In April, two troubling experiences occurred in Magistrate’s Court. One concerns a young man who was arrested on traffic offences and for assaulting a police officer. He missed the court date and was bench warranted. He went to court, explained his absence and the warrant was lifted. Then, officers arrested him. He explained that the warrant had been recalled, but they insisted on arresting him, falsely. They also beat him for resisting arrest. On his return to court, the magistrate refused a lawyer’s application to drop the minor charges in light of the false arrest and beating administered to the young man.

Another magistrate was informed of the unnecessary and unwarranted beating of a young man by police officers. The lawyer explained that the police would never have treated a child of an affluent family in such an inhumane manner. The magistrate said children of affluent families don’t break the law!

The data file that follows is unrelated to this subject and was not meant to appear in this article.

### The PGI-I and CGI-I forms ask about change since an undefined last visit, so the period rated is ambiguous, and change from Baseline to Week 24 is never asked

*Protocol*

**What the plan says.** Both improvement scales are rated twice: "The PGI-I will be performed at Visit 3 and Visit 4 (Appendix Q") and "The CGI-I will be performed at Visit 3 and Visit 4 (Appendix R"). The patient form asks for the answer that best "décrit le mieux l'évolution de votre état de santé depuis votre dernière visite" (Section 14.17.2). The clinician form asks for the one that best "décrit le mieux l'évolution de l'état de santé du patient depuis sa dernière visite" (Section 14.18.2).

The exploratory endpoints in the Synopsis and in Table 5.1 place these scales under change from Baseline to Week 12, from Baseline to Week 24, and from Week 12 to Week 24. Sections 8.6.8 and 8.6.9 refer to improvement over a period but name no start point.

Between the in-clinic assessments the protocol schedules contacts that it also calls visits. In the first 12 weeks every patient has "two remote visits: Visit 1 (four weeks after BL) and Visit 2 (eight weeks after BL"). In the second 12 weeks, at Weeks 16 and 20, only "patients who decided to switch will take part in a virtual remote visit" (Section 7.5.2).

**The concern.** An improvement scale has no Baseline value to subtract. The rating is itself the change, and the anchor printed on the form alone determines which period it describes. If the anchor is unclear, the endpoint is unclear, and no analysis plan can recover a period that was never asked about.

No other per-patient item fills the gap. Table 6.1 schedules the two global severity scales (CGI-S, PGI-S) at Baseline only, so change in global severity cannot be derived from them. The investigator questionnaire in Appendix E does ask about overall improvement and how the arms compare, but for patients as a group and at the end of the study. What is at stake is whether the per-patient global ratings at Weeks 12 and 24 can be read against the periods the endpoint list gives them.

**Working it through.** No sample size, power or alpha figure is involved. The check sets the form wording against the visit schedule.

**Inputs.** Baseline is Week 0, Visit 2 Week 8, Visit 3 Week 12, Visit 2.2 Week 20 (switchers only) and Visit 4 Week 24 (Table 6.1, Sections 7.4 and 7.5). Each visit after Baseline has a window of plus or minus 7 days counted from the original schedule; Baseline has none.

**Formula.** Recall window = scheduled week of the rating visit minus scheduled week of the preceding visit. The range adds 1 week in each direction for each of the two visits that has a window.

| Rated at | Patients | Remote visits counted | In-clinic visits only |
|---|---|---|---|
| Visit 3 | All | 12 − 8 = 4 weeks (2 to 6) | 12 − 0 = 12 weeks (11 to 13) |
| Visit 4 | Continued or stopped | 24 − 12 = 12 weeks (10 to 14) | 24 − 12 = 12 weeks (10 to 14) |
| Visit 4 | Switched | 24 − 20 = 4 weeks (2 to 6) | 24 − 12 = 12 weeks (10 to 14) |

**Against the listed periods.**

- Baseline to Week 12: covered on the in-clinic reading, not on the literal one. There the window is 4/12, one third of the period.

These lapses and prejudices place real pressures on the poor. They must be remedied or the poor and vulnerable would lose all confidence in the system.

*Jomo Sanga Thomas is a lawyer, journalist, social commentator and Speaker of the House of Assembly in St. Vincent and the Grenadines.

The views expressed herein are those of the writer and do not necessarily represent the opinions or editorial position of iWitness News. Opinion pieces can be submitted to news.iwitness@gmail.com.

3 replies on “Due process and the rule of law”

  1. Jomo sometimes you make sense and other times you dont. This is one of the occasions that you make intuitive sense. However, the prison should not act as a revolving door either.The problem with prison it’s like a club med or a three star hotel, stop this practice in me